McCafferty assumes new role
CONCORD – Effective today, the Honorable Landya B. McCafferty is the chief judge of the U.S. District Court for the District of New Hampshire.
McCafferty’s predecessor, Joseph N. Laplante, completed his seven-year term on Wednesday. He will remain in active service on the court.
McCafferty has served as a district judge since 2013. She was nominated by President Barack Obama, on the recommendation of U.S. Sen. Jeanne Shaheen, D-N.H., while former Republican U.S. Sen. Kelly Ayotte supported her nomination.
Previous to serving on the federal district court bench, McCafferty served as a magistrate judge.
McCafferty attended Harvard University for her undergraduate studies and earned her law degree from Northeastern School of Law in 1991.
The chief judge assumes the position based on seniority, as authorized by federal law. The chief judge oversees the administrative operations of the court, and is regarded as the “first among equals” among the judges of the court.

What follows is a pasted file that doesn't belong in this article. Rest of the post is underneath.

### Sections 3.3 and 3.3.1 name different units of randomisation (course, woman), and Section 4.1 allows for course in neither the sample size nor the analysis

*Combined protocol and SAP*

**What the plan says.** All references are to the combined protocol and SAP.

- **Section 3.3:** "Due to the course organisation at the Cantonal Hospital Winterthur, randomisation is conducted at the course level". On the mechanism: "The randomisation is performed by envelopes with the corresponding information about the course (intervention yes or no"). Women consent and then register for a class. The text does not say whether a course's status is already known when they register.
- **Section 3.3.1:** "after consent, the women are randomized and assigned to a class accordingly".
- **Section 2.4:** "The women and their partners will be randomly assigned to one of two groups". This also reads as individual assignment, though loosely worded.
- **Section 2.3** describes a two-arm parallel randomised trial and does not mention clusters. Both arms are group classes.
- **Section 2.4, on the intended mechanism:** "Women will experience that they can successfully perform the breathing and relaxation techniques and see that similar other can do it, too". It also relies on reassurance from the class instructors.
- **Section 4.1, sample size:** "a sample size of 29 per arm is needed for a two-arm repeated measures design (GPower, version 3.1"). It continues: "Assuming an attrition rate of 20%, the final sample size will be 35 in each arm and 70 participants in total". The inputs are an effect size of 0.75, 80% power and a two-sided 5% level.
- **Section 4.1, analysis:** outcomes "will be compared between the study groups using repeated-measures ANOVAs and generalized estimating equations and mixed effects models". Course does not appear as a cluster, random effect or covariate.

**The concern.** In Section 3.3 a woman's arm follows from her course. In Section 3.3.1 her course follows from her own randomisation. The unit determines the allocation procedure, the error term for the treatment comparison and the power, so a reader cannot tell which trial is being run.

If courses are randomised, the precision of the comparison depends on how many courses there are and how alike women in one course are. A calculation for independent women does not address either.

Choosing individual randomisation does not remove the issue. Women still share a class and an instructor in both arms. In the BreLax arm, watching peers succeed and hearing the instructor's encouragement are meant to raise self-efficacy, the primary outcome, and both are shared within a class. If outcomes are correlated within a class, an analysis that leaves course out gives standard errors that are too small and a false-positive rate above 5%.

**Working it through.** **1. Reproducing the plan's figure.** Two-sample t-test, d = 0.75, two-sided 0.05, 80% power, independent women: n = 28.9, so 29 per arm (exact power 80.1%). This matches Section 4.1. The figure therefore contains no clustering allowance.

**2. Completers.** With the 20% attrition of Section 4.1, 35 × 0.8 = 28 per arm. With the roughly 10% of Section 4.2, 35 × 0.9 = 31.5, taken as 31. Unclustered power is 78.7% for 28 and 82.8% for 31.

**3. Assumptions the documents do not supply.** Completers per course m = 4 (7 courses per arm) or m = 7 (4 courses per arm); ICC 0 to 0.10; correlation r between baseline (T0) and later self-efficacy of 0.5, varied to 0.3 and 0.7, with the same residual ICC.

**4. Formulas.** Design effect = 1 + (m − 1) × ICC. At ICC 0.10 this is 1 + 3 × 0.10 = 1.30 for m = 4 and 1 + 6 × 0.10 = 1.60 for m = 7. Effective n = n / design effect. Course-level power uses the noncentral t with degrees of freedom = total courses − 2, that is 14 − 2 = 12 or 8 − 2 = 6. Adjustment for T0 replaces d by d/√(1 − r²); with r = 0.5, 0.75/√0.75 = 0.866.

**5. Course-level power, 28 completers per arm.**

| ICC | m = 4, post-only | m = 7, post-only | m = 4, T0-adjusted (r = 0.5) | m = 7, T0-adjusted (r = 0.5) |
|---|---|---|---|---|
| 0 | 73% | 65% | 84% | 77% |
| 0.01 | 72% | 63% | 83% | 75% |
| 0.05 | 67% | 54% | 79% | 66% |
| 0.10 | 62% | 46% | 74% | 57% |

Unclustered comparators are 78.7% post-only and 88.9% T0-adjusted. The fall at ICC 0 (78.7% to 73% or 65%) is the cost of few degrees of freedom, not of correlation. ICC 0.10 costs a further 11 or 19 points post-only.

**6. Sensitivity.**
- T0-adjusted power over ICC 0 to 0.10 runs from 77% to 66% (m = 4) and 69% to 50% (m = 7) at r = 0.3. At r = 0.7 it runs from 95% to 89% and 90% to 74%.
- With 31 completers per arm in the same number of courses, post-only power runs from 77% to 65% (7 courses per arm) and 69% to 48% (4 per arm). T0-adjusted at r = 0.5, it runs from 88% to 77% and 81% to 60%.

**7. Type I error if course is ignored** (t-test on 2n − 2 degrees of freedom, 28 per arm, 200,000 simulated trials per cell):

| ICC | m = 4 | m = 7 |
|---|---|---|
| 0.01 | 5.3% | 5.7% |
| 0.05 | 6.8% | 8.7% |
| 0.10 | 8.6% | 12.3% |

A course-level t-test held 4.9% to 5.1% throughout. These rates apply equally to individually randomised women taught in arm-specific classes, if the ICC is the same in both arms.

“Throughout her career, Judge McCafferty has demonstrated a commitment to public service and the rule of law, and I’m thrilled that she’ll be the first woman to serve as chief judge for the District of New Hampshire. I was very proud to recommend her to President Obama for the nomination to the court in 2013, where she has exhibited fairness and a dedication to the pursuit of justice. I congratulate Judge McCafferty, and extend my gratitude to Judge Laplante for his service as chief judge and his continued service on the federal bench,” Shaheen said Wednesday.
U.S. Sen. Maggie Hassan, D-N.H., added, “I congratulate Judge McCafferty on her new position as chief judge for the U.S District Court of New Hampshire, and thank outgoing Chief Judge Joe Laplante for his outstanding service to New Hampshire. Judge McCafferty will be the first woman to serve as chief judge in the U.S. District Court of New Hampshire, an accomplishment that will pave the way for girls and women throughout the state and country and will add to the diversity of our federal bench in critical ways. Her distinguished career and commitment to protecting equality and justice under the law make her well-suited for this position, and I wish her well in this important new endeavor.”